A nervous kind of eagerness fills the Google Hangout. All of a sudden, a girl pops up on the screen, her eyes flickering back and forth. Another girl pops up on the screen, and then another. There’s a bit of an unsure start, but as the girls start laughing and conversing, it’s evident that their similarities are what tie them together. 

We’re introduced to Found, a documentary directed by Amanda Lipitz, with some background context first: that China’s one-child policy caused a large number of Chinese children, girls in particular, to be given up for adoption. These girls grew up in many different parts of the world, and their different experiences are a testament to the transnational nature of adoption. This is the subject of Found, which follows the stories of three adopted girls who travel to China to discover where they come from.   

One of them is Chloe, who lives with her adoptive parents in Israel. She expresses that she wants to learn more about the Chinese side of her heritage, specifically through Mandarin classes. Through some family and DNA investigative work, the three subjects — Chloe, Sadie, and Lily — find out that they’re all related by blood. In fact, they’re cousins. 

After this discovery, they begin online conversations that later transition to in-person ones. All share the common interest of wanting to find out who they are beyond what they’ve grown up with. 

By beginning with the girls’ everyday lives, the documentary is able to examine what it means to belong on racial and multigenerational levels. At one moment, Sadie listens as her adoptive mother tells her about her grandparents’ side of the family. It’s obvious, however, that seeing people who don’t look like you doesn’t resonate much with Sadie, who says that she doesn’t feel connected to them because they have no blood connection. But she’s also quick to say that being an adoptee isn’t her identity; she’s much more than just a Chinese person who doesn’t know Mandarin. She just describes herself as an American.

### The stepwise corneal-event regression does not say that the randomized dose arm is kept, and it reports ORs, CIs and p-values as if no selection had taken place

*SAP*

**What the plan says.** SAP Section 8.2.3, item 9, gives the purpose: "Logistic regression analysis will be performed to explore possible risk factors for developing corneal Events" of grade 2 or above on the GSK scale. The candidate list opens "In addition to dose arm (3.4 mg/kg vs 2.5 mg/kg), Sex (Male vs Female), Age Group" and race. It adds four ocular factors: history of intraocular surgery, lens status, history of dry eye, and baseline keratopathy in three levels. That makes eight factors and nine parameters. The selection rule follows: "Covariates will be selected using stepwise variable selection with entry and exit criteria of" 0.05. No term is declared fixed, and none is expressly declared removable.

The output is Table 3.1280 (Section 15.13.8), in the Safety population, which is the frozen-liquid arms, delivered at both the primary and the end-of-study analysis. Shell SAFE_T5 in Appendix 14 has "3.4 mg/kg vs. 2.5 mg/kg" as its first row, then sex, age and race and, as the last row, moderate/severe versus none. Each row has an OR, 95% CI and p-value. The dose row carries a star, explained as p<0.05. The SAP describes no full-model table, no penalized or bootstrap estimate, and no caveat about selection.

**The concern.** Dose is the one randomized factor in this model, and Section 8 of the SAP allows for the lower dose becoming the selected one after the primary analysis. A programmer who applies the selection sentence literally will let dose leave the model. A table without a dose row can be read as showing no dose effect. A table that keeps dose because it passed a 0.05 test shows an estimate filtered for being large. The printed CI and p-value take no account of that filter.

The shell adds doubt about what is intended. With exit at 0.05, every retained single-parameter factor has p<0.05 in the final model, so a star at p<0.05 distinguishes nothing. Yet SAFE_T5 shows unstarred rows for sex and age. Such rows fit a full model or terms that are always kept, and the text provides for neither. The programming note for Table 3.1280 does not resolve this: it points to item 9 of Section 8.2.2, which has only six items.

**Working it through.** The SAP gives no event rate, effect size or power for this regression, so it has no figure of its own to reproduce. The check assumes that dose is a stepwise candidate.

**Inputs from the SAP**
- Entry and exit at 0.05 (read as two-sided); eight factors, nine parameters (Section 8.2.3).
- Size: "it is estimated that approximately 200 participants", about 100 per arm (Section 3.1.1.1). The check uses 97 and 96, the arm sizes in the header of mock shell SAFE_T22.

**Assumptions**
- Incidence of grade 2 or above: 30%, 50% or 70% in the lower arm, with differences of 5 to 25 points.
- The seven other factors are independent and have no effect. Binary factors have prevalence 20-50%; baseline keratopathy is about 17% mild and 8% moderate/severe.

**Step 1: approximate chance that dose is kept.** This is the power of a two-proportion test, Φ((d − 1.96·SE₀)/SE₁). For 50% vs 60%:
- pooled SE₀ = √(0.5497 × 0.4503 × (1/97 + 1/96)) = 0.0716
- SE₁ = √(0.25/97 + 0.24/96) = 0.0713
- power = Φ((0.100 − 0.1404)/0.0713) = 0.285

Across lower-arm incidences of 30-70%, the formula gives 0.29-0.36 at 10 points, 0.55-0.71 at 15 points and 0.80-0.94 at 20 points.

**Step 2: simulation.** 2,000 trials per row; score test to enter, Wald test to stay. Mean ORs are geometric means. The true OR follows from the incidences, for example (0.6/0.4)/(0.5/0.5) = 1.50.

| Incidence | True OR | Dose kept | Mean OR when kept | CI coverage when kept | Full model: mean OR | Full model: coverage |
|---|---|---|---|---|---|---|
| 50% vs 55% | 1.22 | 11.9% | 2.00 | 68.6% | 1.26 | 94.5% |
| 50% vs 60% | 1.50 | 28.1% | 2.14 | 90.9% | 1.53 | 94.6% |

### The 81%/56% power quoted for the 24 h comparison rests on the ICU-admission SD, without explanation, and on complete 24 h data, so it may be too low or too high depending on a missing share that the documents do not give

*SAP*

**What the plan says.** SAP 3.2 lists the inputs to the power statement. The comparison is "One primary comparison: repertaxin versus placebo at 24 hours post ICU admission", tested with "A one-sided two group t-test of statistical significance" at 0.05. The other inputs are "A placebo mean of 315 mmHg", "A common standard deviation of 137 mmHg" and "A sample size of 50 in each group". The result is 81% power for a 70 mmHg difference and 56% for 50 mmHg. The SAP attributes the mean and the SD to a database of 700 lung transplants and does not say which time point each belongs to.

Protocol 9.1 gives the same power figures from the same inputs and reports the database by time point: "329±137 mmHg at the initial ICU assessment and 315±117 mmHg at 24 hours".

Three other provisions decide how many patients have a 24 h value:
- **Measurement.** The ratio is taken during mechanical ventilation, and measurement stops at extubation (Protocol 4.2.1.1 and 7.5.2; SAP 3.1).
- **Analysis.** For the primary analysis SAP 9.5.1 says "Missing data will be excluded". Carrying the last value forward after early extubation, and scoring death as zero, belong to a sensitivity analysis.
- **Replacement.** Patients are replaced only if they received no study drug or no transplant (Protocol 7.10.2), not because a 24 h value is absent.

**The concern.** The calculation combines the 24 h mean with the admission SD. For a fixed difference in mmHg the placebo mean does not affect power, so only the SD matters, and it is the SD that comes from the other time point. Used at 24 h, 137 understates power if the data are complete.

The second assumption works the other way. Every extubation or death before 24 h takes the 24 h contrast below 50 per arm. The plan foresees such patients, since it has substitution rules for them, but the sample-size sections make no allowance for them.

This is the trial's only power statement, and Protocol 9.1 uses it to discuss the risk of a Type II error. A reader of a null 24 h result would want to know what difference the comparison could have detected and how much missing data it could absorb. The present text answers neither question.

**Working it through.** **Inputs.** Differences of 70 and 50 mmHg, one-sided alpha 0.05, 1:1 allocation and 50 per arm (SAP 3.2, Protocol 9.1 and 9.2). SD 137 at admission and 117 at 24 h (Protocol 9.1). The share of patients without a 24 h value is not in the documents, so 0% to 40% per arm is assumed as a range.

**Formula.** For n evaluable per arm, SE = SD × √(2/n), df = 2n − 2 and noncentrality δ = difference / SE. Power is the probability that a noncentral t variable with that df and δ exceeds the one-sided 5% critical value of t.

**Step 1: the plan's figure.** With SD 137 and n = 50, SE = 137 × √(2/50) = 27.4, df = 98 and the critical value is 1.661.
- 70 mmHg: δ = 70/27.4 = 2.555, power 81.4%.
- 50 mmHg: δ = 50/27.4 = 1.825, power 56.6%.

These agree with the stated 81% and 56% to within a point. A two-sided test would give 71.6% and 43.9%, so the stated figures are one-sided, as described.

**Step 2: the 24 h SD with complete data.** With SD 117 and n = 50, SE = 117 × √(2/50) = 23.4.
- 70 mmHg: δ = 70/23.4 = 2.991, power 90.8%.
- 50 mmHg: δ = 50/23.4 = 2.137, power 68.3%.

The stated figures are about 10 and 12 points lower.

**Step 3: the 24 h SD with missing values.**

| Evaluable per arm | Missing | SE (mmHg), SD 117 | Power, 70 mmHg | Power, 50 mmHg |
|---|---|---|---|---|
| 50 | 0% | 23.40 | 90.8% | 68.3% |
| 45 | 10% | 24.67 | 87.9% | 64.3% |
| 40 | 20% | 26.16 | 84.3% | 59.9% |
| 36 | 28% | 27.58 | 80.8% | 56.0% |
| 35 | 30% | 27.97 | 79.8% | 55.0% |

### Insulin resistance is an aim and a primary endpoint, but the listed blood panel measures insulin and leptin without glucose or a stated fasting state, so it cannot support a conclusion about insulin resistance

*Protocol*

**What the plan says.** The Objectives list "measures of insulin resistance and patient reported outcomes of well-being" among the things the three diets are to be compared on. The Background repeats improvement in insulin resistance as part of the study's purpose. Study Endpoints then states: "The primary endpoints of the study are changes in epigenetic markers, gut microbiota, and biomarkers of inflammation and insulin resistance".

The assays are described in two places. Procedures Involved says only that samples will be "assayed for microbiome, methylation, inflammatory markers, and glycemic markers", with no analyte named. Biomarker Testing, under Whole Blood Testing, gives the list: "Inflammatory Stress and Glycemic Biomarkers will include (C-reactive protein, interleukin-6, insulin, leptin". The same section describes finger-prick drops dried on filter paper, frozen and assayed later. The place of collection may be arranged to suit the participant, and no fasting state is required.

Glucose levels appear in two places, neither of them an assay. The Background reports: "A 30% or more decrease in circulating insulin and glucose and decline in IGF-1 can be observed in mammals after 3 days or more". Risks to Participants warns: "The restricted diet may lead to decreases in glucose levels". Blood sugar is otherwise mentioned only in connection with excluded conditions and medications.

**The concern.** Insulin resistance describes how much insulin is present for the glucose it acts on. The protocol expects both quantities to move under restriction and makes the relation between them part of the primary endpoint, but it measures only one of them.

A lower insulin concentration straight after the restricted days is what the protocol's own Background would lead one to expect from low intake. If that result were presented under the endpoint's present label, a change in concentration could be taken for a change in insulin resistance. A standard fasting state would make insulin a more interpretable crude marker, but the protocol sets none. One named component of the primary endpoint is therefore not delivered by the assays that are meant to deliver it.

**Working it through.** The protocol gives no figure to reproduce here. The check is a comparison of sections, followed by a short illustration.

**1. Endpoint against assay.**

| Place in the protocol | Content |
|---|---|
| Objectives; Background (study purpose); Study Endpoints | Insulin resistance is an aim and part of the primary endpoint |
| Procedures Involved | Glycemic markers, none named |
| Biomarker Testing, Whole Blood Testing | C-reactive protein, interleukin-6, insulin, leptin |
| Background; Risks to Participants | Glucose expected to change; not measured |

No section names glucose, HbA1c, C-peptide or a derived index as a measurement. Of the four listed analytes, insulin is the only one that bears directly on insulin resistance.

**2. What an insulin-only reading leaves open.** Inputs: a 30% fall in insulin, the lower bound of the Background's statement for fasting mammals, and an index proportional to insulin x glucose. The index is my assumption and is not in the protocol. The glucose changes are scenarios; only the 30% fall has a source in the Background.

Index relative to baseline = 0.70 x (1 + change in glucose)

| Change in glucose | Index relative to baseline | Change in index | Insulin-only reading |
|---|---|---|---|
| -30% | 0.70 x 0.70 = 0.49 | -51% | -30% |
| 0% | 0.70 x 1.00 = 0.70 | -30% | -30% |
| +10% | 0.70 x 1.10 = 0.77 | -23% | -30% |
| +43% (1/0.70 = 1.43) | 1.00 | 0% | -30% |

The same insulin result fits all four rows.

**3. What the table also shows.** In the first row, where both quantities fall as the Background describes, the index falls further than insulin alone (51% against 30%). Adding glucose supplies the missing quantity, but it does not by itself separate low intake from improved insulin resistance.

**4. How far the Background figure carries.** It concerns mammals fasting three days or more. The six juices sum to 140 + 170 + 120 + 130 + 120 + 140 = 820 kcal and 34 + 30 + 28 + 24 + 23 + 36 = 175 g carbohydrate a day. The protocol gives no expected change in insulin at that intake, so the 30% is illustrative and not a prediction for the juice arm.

It’s heartening to see all of these girls reflect on and develop a racial consciousness of who they are in the places they’ve grown up. All of them narrate their experiences growing up adopted. While there’s parallels in all of them, it’s the personal, distinctive touches that define the documentary as more than simply an adoption story. 

Lily, for example, struggles with the appearance of her jaw, a physical reminder of her parents that she simultaneously feels insecure and emotional about. Chloe speaks about her Jewish identity being invalidated because she’s Asian, proclaiming that she’s a “Jewish Asian.” There’s all these great explorations into the complexities of each girl’s life, rather than dismissing them as all merely struggling with belonging. 

The investigative work comes a bit later than expected, but it’s exciting and suspenseful nonetheless. It’s difficult not to root for Sadie and Lily to find their birth parents, and it’s also easy to see why Chloe doesn’t want to deal with the questions that arise. As Liu, the genealogy researcher assisting the girls in their search, encounters the different families that might be the girls’ birth parents, we also get to hear the stories of parents that had to give up their children. It’s a really meaningful exploration of other perspectives, particularly with the inclusion of Liu’s own background how her family almost gave her up for adoption —  which adds some dimension to Liu’s motives and the concept of family. 

The documentary doesn’t quite engage with the reasoning behind China’s one-child policy, which might have nuanced Found and provided some greater complexity to its context. Despite this, Lipitz manages to ground the girls’ stories in the impact of that policy, making sure that it’s not about the politics but about the perspectives involved. 

The cousins’ trip to China occupies only a brief segment of the documentary, but ends up being the most memorable part. Accompanied by Liu, Chloe, Sadie, and Lily travel to the places that they were left at as babies and orphanages where they grew up. One moment has Lily visiting one of her former potential families. The much-anticipated meeting is a moving one for every person involved, especially those watching. 

After their return from China, Sadie recites from an essay she wrote. She concludes that unlike the fairy tale endings she grew up reading, she didn’t really need one or to search for something that was out there. She already knew where she belonged. It’s a nice note to wrap up the story, as the audience is able to dwell on the specificity of Sadie’s narrative. As Sadie tells us, maybe it wasn’t about the constant search for something at all. It was about knowing that you were already found. 

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